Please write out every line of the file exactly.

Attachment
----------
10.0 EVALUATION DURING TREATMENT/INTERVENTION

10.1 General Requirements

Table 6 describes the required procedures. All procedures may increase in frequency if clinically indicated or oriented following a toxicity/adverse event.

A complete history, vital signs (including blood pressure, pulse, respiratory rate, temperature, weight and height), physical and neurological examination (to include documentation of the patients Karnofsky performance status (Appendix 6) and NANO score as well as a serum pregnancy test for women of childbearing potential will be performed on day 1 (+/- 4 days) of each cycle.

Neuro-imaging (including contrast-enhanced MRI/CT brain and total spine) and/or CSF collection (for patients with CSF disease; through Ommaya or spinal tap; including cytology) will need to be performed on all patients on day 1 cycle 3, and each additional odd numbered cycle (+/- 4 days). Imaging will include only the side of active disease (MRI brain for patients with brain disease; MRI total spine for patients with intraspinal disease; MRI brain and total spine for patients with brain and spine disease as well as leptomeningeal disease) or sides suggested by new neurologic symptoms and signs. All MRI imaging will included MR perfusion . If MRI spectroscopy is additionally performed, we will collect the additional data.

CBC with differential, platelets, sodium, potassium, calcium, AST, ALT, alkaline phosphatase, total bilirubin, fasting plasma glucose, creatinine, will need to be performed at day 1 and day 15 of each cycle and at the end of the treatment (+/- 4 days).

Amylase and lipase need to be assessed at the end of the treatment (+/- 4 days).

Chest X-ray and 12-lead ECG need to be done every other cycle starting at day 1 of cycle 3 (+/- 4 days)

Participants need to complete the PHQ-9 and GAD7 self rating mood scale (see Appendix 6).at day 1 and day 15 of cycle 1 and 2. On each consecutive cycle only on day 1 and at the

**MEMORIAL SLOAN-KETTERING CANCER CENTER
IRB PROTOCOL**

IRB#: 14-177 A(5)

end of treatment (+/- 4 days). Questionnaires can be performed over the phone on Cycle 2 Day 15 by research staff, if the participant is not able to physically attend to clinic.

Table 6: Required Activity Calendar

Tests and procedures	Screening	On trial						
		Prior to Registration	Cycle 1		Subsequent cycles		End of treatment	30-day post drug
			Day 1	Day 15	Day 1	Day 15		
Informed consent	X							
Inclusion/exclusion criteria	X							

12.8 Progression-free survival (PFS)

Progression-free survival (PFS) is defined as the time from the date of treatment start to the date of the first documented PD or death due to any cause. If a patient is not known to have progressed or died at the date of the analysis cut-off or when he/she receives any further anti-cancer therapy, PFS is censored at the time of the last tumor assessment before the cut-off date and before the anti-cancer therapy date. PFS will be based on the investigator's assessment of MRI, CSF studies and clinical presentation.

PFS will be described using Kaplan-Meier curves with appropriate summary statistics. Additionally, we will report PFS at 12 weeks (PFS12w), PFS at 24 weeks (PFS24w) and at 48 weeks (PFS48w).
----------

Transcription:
10.0 EVALUATION DURING TREATMENT/INTERVENTION

10.1 General Requirements

Table 6 describes the required procedures. All procedures may increase in frequency if clinically indicated or oriented following a toxicity/adverse event.

A complete history, vital signs (including blood pressure, pulse, respiratory rate, temperature, weight and height), physical and neurological examination (to include documentation of the patients Karnofsky performance status (Appendix 6) and NANO score as well as a serum pregnancy test for women of childbearing potential will be performed on day 1 (+/- 4 days) of each cycle.

Neuro-imaging (including contrast-enhanced MRI/CT brain and total spine) and/or CSF collection (for patients with CSF disease; through Ommaya or spinal tap; including cytology) will need to be performed on all patients on day 1 cycle 3, and each additional odd numbered cycle (+/- 4 days). Imaging will include only the side of active disease (MRI brain for patients with brain disease; MRI total spine for patients with intraspinal disease; MRI brain and total spine for patients with brain and spine disease as well as leptomeningeal disease) or sides suggested by new neurologic symptoms and signs. All MRI imaging will included MR perfusion . If MRI spectroscopy is additionally performed, we will collect the additional data.

CBC with differential, platelets, sodium, potassium, calcium, AST, ALT, alkaline phosphatase, total bilirubin, fasting plasma glucose, creatinine, will need to be performed at day 1 and day 15 of each cycle and at the end of the treatment (+/- 4 days).

Amylase and lipase need to be assessed at the end of the treatment (+/- 4 days).

Chest X-ray and 12-lead ECG need to be done every other cycle starting at day 1 of cycle 3 (+/- 4 days)

Participants need to complete the PHQ-9 and GAD7 self rating mood scale (see Appendix 6).at day 1 and day 15 of cycle 1 and 2. On each consecutive cycle only on day 1 and at the

**MEMORIAL SLOAN-KETTERING CANCER CENTER
IRB PROTOCOL**

IRB#: 14-177 A(5)

end of treatment (+/- 4 days). Questionnaires can be performed over the phone on Cycle 2 Day 15 by research staff, if the participant is not able to physically attend to clinic.

Table 6: Required Activity Calendar

Tests and procedures	Screening	On trial						
		Prior to Registration	Cycle 1		Subsequent cycles		End of treatment	30-day post drug
			Day 1	Day 15	Day 1	Day 15		
Informed consent	X							
Inclusion/exclusion criteria	X							

12.8 Progression-free survival (PFS)

Progression-free survival (PFS) is defined as the time from the date of treatment start to the date of the first documented PD or death due to any cause. If a patient is not known to have progressed or died at the date of the analysis cut-off or when he/she receives any further anti-cancer therapy, PFS is censored at the time of the last tumor assessment before the cut-off date and before the anti-cancer therapy date. PFS will be based on the investigator's assessment of MRI, CSF studies and clinical presentation.

PFS will be described using Kaplan-Meier curves with appropriate summary statistics. Additionally, we will report PFS at 12 weeks (PFS12w), PFS at 24 weeks (PFS24w) and at 48 weeks (PFS48w).